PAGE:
Thursday turned out to be a nightmarish day for internet junkies across Canada, as the CRTC ruled that both Bell can proceed with plans to charge broadband customers per gigabyte of data consumed. Known as usage-based billing, the CRTC granted Bell permission to go ahead with the changes on the condition that it does not charge usage-based rates to wholesalers until all of its retail customers are switched over to usage-based plans. Bell did away with uncapped data allotments in 2006 and the vast majority of its retail customers are presently on usage-based plans. If and when all consumers are on the new plans, Bell will be able and willing to impose a cap of 2GB, 20GB and 60GB on its 512Kbps, 2 Mbps and 5Mbps services. Anyone who exceeds the cap will have to pay $1.12 per GB up to a maximum of $22.50. Exceed 300GB and pay an additional $0.75 per GB. Many wholesalers are crying foul over the ruling as it gives Bell an even greater advantage over its partners wholesales and significantly reduces competition in the broadband market as it will force rates to be raised. Bell has yet to comment on the ruling. More →
While Canadian carrier hopeful WIND might not be launching any time soon thanks to its foreign ownership structure, outsiders are already drooling at the prospect of buying up all of WIND’s spectrum in the event that it doesn’t launch. WIND CEO Ken Campbell dismissed such things as “media speculation” during our interview with him and repeated ad nauseam that WIND is currently weighing its options, but now more of its would be competitors are speaking up on what might be. Said Rogers CEO Nadir Mohamed on Friday: “Spectrum is a very valuable asset. Rogers for sure would be interested in picking it up.” Snapping up all of WIND’s spectrum wouldn’t be cheap considering it was originally purchased from Industry Canada in 2008 at a cost of $442.1 million Canadian ($420.4 million USD), but the possibility that several of the Big Three would buy it in parcels if the launch never happens remains relatively high. After all, Bell has previously said it would be willing to purchase half of WIND’s spectrum at $0.50 on the dollar.
Canadians have long craved for a new wireless carrier to bust onto the scene and break up what is often described as the anti-competitive practices of incumbents Bell, Rogers and TELUS (aka “The Big Three”). Following Industry Canada’s 2008 auction of Advanced Wireless Services, the majority of hope was placed in a swaggering upstart which recently announced it would operate under the WIND brand name. But this Thursday, the Canadian Radio-television and Telecommunications Commission informed WIND that it that it couldn’t go live with its HSPA network. The reasoning behind the CRTC’s decision was that if felt WIND’s parent company, Globalive Wireless, did not meet the criteria set forth in the Telecommunications Act which stipulates all carriers must be majority owned and controlled by Canadians. To meet these requirements, at least 80% of the board of directors and voting shares must be controlled by Canadians and the company cannot be “otherwise controlled by persons that are not Canadian.” What the CRTC found was that Oracsom, Globalive’s Egyptian financiers, controlled 65.1% of WINDs equity, the Canadian rights to the WIND brand, carried the majority of the company’s debt and that liquidity rights were “inconsistent with the relative voting interests of the shareholders.” The situation is complex, but all is not lost for WIND. With this in mind, we sat down with WIND’s CEO Ken Campbell and asked him what the future holds.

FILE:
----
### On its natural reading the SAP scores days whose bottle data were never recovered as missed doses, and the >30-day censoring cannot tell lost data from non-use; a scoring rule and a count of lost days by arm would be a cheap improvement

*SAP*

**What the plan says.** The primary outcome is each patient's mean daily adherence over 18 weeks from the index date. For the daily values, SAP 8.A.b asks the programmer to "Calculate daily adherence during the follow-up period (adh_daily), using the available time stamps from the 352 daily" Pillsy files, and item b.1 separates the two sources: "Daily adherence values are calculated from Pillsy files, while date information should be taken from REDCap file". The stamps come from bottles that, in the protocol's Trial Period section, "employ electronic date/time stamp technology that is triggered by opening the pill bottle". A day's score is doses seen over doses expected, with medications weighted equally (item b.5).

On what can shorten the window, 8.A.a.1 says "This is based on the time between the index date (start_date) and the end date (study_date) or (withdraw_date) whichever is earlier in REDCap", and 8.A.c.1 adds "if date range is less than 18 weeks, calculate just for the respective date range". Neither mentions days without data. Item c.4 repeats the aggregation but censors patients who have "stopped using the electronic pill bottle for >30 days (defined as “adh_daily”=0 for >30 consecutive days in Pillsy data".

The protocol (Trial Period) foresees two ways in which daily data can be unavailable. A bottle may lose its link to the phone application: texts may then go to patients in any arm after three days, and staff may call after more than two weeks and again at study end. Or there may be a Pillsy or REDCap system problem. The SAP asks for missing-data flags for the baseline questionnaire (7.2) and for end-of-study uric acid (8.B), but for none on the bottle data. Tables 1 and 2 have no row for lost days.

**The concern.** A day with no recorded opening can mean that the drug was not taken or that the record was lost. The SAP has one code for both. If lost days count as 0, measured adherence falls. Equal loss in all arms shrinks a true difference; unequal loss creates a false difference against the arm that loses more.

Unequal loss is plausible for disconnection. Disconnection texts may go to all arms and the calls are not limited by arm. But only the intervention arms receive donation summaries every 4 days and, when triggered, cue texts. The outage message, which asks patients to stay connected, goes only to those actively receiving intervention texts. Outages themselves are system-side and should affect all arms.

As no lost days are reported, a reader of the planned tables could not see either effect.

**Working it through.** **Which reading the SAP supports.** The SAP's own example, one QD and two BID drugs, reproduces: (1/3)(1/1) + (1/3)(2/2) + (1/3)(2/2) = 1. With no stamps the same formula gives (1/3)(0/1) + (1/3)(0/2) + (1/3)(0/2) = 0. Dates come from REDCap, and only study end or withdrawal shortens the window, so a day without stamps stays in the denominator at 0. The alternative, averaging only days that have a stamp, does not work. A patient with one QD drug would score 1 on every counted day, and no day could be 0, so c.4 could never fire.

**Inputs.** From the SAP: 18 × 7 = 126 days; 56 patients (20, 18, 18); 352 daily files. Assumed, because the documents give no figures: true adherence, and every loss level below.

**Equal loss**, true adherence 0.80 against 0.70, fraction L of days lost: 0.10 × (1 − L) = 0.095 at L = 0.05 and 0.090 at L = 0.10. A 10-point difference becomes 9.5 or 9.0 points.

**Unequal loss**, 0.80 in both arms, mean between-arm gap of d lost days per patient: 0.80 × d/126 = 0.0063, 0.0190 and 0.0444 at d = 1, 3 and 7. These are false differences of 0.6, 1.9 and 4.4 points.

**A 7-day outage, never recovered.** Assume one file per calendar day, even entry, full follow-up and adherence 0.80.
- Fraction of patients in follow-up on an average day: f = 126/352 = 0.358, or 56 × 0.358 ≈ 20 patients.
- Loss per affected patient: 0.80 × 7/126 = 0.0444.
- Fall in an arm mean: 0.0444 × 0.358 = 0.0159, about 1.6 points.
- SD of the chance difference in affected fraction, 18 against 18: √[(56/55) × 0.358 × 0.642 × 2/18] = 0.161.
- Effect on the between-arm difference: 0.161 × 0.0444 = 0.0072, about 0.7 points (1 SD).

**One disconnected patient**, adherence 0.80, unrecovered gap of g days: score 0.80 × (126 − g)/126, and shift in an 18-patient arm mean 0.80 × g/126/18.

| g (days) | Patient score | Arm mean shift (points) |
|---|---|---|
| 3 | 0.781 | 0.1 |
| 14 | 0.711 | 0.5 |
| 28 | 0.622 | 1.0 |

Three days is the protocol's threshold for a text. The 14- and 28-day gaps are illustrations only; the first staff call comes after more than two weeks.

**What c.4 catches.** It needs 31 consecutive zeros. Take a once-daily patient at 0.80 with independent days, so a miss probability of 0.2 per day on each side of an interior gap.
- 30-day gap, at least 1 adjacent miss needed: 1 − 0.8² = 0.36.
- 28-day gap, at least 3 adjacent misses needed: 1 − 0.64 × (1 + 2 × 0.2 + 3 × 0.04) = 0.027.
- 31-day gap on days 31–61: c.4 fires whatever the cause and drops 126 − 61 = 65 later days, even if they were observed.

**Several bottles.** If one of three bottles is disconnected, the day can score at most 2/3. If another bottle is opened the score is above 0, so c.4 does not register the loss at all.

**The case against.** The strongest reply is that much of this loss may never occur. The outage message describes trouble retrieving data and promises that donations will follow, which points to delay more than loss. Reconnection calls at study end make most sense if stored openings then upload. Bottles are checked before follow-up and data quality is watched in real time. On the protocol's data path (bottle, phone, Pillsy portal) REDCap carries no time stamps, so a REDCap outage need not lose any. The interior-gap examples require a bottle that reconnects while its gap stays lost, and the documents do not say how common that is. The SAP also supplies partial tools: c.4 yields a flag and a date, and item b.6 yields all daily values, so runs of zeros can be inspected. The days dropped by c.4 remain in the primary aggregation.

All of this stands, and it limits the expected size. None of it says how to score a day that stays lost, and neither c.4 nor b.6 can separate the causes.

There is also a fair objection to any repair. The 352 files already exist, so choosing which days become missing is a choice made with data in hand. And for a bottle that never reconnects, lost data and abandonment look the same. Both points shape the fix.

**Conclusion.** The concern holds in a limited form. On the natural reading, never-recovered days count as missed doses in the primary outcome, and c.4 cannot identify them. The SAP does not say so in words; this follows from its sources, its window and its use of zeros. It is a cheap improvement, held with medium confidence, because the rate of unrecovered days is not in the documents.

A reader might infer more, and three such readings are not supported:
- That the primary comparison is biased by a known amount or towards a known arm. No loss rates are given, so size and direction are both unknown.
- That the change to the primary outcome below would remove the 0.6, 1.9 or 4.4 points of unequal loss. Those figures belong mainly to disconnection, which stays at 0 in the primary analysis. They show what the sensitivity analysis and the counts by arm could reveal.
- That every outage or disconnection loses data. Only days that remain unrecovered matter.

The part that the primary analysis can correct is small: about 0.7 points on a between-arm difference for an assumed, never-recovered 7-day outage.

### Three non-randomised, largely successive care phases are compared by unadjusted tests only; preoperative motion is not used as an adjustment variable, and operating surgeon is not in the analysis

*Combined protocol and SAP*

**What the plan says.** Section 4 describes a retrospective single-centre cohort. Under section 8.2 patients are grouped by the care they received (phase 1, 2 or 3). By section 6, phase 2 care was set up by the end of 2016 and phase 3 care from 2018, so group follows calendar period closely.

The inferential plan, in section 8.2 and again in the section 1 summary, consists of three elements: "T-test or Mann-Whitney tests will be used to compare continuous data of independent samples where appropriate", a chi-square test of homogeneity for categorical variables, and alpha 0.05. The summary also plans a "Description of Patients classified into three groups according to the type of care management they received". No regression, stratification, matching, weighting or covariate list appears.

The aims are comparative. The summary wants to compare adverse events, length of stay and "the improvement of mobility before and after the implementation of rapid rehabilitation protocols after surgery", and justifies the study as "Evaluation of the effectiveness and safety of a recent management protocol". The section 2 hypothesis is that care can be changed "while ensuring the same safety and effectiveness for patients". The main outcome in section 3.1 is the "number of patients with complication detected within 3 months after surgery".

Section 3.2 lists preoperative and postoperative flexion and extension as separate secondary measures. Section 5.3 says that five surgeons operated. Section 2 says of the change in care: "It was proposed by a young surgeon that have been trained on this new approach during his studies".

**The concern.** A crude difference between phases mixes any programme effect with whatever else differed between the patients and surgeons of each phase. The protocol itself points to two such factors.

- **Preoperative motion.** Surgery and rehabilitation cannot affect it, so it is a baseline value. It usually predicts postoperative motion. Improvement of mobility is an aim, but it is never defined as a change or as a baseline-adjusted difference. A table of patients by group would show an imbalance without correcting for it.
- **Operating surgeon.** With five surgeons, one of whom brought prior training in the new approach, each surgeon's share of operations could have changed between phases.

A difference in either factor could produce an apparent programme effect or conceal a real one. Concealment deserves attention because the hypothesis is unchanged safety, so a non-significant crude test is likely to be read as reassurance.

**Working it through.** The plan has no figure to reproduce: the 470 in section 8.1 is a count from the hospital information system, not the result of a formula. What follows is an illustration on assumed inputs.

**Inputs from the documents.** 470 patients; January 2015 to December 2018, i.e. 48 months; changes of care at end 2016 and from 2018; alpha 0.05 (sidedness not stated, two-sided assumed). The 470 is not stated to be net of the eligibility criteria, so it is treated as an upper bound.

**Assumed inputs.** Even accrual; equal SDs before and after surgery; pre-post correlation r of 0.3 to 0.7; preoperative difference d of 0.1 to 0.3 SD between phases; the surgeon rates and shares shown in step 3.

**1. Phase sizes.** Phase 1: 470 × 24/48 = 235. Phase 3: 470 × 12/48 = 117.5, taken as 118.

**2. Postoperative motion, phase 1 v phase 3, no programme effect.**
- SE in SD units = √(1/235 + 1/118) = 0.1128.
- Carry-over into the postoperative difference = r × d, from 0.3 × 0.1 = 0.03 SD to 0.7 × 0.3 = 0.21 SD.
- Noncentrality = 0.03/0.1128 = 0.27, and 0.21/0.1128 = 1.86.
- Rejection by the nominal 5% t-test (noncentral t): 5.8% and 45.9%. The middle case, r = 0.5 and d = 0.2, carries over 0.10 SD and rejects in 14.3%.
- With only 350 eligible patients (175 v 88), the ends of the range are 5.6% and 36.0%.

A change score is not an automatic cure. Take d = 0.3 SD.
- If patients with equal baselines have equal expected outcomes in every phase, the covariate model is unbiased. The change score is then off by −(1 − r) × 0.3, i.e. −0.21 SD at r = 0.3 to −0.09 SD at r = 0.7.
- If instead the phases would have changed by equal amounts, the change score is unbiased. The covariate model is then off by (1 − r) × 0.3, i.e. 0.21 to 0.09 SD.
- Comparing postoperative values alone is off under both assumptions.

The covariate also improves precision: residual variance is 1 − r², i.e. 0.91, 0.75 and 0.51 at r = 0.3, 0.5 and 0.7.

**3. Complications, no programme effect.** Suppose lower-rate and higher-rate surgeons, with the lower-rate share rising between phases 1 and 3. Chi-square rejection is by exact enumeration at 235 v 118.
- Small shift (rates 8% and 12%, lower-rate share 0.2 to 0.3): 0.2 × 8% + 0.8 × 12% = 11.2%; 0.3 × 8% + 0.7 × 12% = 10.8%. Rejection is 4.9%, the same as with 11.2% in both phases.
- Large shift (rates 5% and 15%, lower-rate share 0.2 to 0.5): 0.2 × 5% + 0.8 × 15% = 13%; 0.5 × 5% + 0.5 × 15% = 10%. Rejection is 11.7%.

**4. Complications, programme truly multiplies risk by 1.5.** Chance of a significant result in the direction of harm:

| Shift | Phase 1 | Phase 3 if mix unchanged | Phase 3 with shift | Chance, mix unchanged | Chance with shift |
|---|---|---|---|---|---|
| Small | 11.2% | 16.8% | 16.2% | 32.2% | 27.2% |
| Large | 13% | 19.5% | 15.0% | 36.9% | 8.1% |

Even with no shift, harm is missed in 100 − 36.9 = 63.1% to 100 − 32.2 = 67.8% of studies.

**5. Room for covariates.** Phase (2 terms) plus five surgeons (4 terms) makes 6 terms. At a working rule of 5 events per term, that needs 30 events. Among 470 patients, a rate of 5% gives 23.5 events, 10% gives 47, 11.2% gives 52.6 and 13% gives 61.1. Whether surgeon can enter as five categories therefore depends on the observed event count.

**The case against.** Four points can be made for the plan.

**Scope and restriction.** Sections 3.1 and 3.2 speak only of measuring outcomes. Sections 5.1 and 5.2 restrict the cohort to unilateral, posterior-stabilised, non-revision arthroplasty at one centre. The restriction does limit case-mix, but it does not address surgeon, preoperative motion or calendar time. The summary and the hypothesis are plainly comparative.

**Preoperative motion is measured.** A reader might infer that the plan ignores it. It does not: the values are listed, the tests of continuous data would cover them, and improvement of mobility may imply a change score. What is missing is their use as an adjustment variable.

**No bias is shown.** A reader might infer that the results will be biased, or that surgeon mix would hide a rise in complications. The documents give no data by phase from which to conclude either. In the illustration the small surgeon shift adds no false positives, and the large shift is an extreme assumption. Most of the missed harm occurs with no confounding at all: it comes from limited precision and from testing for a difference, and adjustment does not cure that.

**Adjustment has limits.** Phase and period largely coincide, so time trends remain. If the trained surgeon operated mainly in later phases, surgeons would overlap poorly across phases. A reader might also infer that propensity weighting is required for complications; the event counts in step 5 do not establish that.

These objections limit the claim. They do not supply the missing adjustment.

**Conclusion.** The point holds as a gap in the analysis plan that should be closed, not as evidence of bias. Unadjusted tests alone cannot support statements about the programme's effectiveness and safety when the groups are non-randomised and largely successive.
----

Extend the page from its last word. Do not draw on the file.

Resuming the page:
Back in August, Globalive, a big winner in Canada’s AWS auction, announced that it was going to launch its network under the WIND brand and shake up the Canadian wireless industry. Now it looks as if this will not be happening — at least in the immediate future — as the Canadian Radio-television and Telecommunications Commission (CRTC) ruled yesterday that WIND does not meet the Canadian ownership rules. The rules, which are set out in the Telecommunications Act, stipulate that wireless carriers must be majority owned and controlled to the sum of 80% by Canadians. Because Orascom, an Egyptian company, owns 65.1% of the equity in WIND as well as the rights to the WIND brand in Canada, the CRTC ordered that WIND not launch its network until the company is fully compliant with the Act. Strangely enough, during last years wireless spectrum auction, Industry Canada ruled that WIND did indeed meet Canadian ownership laws as set out in the Telecommunications Act, but strong opposition from the existing major carriers — Bell, Rogers and TELUS, companies whose ownership meets complies with the Act — at a hearing on October 1st likely helped the ruling. So what does the future hold for WIND and its $442mm CAD ($413.8mm USD) worth of 1700MHz UMTS/HSPA spectrum? Nothing unless it manages to re-organize its board and find new investors. More →